Volume 16 Supplement 1
Exome Sequencing of Normal and Isogenic Transformed Human Colonic Epithelial Cells (HCECs) Reveals Novel Genes Potentially Involved in the Early Stages of Colorectal Tumorigenesis
© Zhang et al; licensee BioMed Central Ltd. 2015
Published: 15 January 2015
We have generated a series of isogenically derived immortalized human colonic epithelial cell (HCEC 1CT and HCEC 2CT) lines, including parental un-immortalized normal cell strains. The CDK4 and hTERT immortalized colonic epithelial cell line (HCEC 1CT) is initially karyotypically normal diploid and expresses a series of epithelial cell markers including stem cell markers. Under stressful tissue culture conditions, a spontaneous aneuploidy event occurred in the HCEC 1CT line, resulting in a single chromosomal change leading to a stable trisomy 7 cell line (1CT7). Trisomy 7 occurs in about 40% of all benign human adenomas (polyps) and thus this specific chromosomal change in diploid HCEC 1CT cells appears to be non random. In addition, we have partially transformed the HCEC 1CT line by introducing stable knockdown of wild type APC and TP53, and ectopically introducing a mutant Krasv12 and a mutant version of APC (A1309), all commonly found mutations in colorectal cancer (CRC).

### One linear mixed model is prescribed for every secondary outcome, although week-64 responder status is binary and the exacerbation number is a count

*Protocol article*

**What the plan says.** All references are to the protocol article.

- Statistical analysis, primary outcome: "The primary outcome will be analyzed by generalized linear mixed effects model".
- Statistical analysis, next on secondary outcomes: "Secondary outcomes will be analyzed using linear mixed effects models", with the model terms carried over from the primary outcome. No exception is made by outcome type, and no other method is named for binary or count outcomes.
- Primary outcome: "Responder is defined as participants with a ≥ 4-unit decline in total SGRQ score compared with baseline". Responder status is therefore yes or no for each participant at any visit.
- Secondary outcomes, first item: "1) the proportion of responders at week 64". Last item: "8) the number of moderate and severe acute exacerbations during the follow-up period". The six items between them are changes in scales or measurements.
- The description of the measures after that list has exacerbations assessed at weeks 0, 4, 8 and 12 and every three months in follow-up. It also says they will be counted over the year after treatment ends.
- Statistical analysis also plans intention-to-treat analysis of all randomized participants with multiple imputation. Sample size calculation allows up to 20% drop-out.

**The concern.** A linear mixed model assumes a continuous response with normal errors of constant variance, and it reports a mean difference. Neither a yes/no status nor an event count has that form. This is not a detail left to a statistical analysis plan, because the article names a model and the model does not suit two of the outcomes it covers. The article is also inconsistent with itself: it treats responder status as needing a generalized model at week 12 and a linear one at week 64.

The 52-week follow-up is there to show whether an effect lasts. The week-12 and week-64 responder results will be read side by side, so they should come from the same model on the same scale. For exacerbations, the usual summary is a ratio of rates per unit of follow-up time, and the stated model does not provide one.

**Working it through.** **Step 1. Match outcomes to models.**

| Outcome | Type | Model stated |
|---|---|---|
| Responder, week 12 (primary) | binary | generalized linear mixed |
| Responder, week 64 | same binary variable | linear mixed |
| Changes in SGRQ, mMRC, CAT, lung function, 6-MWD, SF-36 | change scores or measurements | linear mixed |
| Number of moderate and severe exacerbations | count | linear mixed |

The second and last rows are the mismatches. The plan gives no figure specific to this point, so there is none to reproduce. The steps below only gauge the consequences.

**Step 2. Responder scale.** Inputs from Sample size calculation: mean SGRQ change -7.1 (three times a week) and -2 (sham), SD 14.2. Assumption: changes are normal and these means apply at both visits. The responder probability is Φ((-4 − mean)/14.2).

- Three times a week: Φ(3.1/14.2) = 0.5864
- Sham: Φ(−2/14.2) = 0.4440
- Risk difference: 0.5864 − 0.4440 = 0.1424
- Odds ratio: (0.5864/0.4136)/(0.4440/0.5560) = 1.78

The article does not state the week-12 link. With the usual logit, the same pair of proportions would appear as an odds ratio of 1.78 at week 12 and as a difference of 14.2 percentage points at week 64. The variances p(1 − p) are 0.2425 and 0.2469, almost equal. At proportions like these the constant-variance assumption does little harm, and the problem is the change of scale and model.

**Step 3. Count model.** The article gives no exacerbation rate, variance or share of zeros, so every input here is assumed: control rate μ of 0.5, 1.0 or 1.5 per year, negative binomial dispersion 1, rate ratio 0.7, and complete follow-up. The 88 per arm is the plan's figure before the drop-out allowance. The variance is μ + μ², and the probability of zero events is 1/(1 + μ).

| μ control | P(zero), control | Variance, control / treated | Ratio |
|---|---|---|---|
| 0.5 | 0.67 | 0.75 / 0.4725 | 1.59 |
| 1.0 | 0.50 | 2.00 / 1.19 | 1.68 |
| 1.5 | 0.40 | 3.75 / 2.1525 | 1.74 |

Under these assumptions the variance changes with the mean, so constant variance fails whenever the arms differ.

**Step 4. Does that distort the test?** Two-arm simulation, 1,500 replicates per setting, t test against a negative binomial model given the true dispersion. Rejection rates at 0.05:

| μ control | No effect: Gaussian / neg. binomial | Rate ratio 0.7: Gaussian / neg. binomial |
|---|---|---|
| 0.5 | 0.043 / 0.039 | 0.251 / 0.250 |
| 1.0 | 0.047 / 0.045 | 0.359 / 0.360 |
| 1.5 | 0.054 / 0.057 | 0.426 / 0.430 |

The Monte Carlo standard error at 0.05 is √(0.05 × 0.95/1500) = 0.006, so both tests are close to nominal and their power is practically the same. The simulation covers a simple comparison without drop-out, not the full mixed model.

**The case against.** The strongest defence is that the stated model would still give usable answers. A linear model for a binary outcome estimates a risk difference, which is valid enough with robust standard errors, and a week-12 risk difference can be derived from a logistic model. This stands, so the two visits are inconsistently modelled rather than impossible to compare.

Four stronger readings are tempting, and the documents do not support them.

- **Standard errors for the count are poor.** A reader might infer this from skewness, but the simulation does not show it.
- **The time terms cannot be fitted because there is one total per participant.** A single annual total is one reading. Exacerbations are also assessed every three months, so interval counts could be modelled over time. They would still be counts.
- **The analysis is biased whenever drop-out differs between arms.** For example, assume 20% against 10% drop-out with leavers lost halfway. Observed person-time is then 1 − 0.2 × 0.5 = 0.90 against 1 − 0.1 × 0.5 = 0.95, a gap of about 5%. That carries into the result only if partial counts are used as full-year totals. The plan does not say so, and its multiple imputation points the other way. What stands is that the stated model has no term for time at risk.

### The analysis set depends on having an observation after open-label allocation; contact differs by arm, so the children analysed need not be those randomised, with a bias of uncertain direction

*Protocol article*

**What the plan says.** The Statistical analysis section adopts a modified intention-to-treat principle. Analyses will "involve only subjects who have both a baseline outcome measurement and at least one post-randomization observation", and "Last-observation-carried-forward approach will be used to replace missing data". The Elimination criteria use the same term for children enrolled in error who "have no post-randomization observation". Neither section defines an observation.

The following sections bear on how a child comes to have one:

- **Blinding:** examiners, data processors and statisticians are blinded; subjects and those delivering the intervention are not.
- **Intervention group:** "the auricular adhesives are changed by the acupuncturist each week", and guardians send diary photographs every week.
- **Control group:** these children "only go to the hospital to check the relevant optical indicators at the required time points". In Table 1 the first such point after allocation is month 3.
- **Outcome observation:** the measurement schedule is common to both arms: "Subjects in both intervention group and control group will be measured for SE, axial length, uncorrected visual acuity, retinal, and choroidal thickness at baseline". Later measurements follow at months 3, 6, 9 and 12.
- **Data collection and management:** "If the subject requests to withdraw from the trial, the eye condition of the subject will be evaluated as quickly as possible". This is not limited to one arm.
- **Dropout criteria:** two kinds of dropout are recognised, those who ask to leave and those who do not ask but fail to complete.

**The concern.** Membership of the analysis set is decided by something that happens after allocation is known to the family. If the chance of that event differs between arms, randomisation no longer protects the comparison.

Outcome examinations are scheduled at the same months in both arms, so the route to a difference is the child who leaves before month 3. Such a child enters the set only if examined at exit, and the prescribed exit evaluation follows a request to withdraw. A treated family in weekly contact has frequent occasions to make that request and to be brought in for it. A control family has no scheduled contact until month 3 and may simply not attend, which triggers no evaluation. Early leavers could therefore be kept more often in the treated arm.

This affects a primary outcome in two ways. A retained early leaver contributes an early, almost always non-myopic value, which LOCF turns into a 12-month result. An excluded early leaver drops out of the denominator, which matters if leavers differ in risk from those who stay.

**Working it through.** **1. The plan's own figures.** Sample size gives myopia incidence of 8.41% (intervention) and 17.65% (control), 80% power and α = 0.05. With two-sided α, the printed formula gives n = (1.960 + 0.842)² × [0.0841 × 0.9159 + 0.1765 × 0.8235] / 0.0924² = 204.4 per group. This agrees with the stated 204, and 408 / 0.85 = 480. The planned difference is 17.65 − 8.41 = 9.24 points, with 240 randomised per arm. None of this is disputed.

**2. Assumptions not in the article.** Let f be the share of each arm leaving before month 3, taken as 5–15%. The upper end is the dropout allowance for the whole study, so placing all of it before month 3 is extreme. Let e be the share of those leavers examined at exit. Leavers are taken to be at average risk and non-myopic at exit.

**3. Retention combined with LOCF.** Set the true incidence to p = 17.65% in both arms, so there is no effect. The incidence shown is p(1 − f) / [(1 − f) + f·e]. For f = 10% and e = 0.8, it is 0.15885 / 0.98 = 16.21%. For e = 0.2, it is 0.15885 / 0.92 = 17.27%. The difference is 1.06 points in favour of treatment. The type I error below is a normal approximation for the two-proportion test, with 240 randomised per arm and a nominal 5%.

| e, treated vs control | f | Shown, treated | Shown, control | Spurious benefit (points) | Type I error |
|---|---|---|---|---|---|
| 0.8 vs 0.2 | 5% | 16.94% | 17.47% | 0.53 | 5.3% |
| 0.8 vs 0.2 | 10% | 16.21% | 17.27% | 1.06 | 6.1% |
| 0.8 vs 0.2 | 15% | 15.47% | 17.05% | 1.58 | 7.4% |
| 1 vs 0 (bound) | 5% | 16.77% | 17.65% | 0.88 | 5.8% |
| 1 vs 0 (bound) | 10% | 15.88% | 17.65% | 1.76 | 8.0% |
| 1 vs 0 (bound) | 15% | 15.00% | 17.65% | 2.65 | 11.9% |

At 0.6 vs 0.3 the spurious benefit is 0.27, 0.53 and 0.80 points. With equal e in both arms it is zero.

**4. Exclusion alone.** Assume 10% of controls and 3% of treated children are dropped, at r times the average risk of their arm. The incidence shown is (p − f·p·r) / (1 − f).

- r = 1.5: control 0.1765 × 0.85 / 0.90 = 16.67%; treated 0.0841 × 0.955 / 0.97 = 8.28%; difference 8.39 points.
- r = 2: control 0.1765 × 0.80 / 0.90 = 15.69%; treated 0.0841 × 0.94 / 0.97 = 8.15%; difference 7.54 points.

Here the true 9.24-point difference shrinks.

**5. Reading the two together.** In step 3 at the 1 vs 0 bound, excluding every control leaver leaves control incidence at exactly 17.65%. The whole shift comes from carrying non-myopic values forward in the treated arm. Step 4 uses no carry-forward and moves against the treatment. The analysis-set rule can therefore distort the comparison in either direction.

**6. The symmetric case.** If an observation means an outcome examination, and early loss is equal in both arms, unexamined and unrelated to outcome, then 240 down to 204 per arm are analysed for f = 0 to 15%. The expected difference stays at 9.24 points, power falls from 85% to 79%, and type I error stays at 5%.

Whole exome sequencing and bioinformatic analyses were performed to comprehensively examine the genetic background of these isogenic cell lines.
Exome sequencing of these experimentally progressed cell lines recapitulates a list of genes previously reported to be involved in CRC tumorigenesis. In addition, sequencing revealed a collection of novel genes specifically detected in 1CT7 and A1309 cells but not normal diploid 1CT cells.